“That’s so sweet that you do that. It would suck to not be able to do the one thing you really love anymore.”
I looked up when she said that, but Cheney didn’t let on if she had intentionally thrown the internship in my face again. Not wanting to give her a chance to realize it if she hadn’t, I half-joked a distraction.
“Well, at least she can still smoke,” I mumbled. Cheney laughed, but I could only manage a half smile, and I knew it didn’t reach my eyes.
“Where’s the desk? I want to measure it to make sure it’ll fit before I take it home.”
I turned away, ready to finish up and move to lighter conversation that could carry into lunch. Away from Nan’s eyes or internships to easy stuff I could nod through more convincingly.
The bell chimed again and I turned to see a man with day old scruff on his face and a backward ball cap walk through the door. He nodded with a half smile as he passed us, and walked toward the register where Ruth was clicking on the computer. I turned to look at Cheney whose eyebrows had disappeared under her bangs.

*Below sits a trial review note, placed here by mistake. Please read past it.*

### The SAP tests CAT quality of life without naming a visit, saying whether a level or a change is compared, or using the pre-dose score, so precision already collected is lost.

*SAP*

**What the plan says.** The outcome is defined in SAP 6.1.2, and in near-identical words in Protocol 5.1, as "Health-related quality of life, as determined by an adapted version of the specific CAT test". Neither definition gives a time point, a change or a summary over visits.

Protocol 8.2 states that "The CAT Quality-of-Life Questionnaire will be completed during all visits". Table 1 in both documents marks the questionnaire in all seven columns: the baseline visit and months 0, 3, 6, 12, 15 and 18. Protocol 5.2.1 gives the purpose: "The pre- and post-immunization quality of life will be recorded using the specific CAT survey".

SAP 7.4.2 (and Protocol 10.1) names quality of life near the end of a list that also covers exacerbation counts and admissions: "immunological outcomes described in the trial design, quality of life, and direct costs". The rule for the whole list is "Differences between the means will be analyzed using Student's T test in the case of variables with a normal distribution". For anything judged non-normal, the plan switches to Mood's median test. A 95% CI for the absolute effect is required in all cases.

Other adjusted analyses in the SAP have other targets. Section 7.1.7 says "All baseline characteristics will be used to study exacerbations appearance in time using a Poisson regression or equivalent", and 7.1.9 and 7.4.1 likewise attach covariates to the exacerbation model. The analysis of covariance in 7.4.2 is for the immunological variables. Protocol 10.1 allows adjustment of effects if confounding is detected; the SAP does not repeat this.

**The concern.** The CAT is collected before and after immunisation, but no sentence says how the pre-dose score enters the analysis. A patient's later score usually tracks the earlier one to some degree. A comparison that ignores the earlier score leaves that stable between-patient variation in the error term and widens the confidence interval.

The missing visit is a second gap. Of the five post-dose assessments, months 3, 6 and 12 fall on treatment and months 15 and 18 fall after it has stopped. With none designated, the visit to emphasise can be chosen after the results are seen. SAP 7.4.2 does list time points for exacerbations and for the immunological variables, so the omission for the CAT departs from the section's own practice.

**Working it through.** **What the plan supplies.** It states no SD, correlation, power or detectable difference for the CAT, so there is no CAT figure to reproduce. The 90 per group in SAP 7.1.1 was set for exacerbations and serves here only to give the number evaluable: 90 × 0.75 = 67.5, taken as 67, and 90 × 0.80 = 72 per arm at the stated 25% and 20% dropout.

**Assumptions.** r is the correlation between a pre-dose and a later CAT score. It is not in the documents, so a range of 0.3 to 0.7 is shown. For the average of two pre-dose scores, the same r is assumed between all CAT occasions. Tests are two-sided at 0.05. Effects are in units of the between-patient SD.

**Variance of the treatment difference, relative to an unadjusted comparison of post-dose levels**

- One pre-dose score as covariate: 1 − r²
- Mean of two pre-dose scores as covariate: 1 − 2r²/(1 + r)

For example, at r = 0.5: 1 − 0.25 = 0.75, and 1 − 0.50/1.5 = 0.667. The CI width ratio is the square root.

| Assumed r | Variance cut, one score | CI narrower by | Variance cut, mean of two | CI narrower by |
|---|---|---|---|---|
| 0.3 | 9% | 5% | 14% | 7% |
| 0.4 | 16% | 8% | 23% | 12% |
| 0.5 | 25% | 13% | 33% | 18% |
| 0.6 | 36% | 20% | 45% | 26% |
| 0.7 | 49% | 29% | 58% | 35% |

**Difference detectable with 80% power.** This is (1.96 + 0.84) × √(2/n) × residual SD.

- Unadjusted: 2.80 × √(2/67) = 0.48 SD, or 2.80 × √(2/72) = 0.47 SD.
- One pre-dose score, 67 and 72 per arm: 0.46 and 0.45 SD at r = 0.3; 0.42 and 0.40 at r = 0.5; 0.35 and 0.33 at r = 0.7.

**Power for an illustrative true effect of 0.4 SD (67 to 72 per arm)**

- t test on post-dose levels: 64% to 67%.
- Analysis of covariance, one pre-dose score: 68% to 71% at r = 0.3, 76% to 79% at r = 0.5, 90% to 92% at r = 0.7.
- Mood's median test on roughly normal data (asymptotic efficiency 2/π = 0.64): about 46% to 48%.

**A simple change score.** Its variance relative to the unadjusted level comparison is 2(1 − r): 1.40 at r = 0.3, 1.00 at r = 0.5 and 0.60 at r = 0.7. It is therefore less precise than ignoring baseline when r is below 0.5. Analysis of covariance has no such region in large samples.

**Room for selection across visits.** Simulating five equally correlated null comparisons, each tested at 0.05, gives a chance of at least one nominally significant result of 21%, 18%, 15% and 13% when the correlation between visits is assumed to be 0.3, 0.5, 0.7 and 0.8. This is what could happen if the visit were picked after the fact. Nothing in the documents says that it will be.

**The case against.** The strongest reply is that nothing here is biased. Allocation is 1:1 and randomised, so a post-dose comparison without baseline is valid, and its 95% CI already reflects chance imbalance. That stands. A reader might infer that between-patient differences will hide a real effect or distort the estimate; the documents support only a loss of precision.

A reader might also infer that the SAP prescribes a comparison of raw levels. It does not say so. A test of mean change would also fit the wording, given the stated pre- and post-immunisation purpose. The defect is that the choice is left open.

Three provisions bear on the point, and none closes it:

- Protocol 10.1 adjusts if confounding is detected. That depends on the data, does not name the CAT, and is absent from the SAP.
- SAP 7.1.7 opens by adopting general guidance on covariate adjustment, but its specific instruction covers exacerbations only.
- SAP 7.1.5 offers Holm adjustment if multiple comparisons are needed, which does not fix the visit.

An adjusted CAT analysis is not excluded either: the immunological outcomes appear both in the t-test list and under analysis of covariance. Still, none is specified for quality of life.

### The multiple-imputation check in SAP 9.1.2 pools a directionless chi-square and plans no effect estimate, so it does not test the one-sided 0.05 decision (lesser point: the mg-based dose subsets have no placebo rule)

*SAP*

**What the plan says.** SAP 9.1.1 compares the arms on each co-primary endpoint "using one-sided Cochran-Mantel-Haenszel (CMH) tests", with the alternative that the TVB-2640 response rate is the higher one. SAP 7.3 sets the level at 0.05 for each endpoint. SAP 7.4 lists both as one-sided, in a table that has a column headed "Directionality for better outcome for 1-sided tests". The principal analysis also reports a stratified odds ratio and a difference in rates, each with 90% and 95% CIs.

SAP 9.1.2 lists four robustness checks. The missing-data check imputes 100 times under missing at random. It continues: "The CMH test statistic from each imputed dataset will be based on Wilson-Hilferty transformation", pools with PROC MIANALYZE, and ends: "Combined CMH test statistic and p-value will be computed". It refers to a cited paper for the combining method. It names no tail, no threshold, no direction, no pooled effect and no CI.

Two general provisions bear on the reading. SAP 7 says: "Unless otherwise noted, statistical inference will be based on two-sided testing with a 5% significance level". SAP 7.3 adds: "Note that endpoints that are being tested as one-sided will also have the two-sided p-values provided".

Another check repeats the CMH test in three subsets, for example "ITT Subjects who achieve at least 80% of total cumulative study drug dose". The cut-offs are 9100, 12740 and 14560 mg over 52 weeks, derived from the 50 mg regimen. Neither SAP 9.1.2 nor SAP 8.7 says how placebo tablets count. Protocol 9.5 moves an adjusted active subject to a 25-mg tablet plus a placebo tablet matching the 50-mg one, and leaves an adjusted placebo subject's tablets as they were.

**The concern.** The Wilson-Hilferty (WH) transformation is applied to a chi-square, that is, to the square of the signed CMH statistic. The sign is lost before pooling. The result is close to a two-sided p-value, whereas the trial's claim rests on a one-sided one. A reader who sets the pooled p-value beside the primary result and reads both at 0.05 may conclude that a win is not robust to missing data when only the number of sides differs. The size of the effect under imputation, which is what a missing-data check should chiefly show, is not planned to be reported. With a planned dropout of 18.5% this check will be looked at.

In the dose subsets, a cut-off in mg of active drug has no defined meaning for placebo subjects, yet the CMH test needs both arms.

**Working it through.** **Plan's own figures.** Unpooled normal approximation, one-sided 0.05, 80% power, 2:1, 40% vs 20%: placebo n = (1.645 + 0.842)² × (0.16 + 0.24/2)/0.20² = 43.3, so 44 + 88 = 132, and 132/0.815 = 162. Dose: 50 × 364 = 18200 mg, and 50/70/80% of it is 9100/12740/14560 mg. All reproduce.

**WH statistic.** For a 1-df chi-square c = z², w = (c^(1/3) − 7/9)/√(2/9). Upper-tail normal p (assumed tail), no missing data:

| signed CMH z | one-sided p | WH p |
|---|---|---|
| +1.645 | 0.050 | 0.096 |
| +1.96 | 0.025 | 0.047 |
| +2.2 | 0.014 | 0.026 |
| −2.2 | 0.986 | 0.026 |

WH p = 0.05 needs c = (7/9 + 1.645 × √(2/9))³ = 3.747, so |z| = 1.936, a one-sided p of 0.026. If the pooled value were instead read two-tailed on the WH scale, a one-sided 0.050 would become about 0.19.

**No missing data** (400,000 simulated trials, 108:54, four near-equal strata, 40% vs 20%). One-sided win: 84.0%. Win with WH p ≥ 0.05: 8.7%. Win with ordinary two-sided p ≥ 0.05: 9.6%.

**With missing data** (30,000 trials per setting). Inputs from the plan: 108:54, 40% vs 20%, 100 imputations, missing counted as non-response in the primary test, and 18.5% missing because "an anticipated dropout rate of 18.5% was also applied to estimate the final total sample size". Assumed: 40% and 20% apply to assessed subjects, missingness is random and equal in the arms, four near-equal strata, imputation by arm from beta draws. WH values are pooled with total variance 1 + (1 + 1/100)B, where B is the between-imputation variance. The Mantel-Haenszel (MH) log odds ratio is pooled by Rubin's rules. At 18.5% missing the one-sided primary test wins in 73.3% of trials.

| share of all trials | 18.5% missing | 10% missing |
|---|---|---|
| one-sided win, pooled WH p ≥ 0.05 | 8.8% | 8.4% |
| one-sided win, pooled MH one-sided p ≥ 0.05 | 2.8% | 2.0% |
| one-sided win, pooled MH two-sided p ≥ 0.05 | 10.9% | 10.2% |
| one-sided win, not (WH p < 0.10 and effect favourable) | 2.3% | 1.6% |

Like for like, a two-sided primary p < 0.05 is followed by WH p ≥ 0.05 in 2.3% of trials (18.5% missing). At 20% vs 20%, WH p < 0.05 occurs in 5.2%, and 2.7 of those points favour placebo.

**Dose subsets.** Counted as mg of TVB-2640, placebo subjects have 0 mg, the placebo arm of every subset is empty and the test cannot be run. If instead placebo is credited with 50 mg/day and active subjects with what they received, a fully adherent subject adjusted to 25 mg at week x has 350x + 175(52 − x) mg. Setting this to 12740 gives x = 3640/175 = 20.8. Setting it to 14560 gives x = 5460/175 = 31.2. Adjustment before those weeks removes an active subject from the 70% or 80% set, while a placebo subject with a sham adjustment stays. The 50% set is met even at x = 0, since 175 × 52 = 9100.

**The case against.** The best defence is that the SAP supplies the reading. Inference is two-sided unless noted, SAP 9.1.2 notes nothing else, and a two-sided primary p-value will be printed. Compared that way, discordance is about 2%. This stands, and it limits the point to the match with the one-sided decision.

“Cu-ute.” she mouthed, lips pursed in an exaggerated “o” shape. I shook my head, trying to deter her from making a fuss. It wouldn’t be the first time she’d tried to set me up with a stranger, but it was the last thing I wanted to deal with right now. Even if he did have a nice smile. She ignored me and walked over to join them at the counter throwing me a mischievous look over her shoulder, shaking her hips in an exaggerated saunter until the man turned around and she stopped suddenly. I turned to face the window, hiding my laugh at her getting caught.